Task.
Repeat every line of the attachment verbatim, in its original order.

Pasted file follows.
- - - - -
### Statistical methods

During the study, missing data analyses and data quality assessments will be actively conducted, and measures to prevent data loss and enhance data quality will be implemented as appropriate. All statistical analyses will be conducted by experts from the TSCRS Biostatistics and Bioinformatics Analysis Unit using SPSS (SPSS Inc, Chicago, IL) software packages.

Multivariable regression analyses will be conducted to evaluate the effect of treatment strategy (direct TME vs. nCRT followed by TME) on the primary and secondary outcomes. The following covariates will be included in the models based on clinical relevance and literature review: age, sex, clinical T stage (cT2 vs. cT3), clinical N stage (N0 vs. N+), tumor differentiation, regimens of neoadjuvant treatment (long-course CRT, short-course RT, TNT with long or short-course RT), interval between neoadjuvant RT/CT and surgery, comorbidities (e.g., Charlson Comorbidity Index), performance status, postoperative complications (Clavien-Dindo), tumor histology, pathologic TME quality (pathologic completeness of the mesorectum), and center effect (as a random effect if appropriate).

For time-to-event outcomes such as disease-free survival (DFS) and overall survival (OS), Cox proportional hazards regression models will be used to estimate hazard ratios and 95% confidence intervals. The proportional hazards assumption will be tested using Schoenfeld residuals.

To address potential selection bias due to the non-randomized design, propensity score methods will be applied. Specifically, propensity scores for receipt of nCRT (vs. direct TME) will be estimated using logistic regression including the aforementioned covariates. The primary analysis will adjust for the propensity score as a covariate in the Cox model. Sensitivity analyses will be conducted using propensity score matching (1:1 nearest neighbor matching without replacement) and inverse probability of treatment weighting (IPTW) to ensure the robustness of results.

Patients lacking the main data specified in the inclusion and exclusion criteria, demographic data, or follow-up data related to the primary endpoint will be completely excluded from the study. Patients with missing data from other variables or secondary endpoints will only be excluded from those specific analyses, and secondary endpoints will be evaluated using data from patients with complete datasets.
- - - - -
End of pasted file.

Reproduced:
### Statistical methods

During the study, missing data analyses and data quality assessments will be actively conducted, and measures to prevent data loss and enhance data quality will be implemented as appropriate. All statistical analyses will be conducted by experts from the TSCRS Biostatistics and Bioinformatics Analysis Unit using SPSS (SPSS Inc, Chicago, IL) software packages.

Multivariable regression analyses will be conducted to evaluate the effect of treatment strategy (direct TME vs. nCRT followed by TME) on the primary and secondary outcomes. The following covariates will be included in the models based on clinical relevance and literature review: age, sex, clinical T stage (cT2 vs. cT3), clinical N stage (N0 vs. N+), tumor differentiation, regimens of neoadjuvant treatment (long-course CRT, short-course RT, TNT with long or short-course RT), interval between neoadjuvant RT/CT and surgery, comorbidities (e.g., Charlson Comorbidity Index), performance status, postoperative complications (Clavien-Dindo), tumor histology, pathologic TME quality (pathologic completeness of the mesorectum), and center effect (as a random effect if appropriate).

For time-to-event outcomes such as disease-free survival (DFS) and overall survival (OS), Cox proportional hazards regression models will be used to estimate hazard ratios and 95% confidence intervals. The proportional hazards assumption will be tested using Schoenfeld residuals.

To address potential selection bias due to the non-randomized design, propensity score methods will be applied. Specifically, propensity scores for receipt of nCRT (vs. direct TME) will be estimated using logistic regression including the aforementioned covariates. The primary analysis will adjust for the propensity score as a covariate in the Cox model. Sensitivity analyses will be conducted using propensity score matching (1:1 nearest neighbor matching without replacement) and inverse probability of treatment weighting (IPTW) to ensure the robustness of results.

Patients lacking the main data specified in the inclusion and exclusion criteria, demographic data, or follow-up data related to the primary endpoint will be completely excluded from the study. Patients with missing data from other variables or secondary endpoints will only be excluded from those specific analyses, and secondary endpoints will be evaluated using data from patients with complete datasets.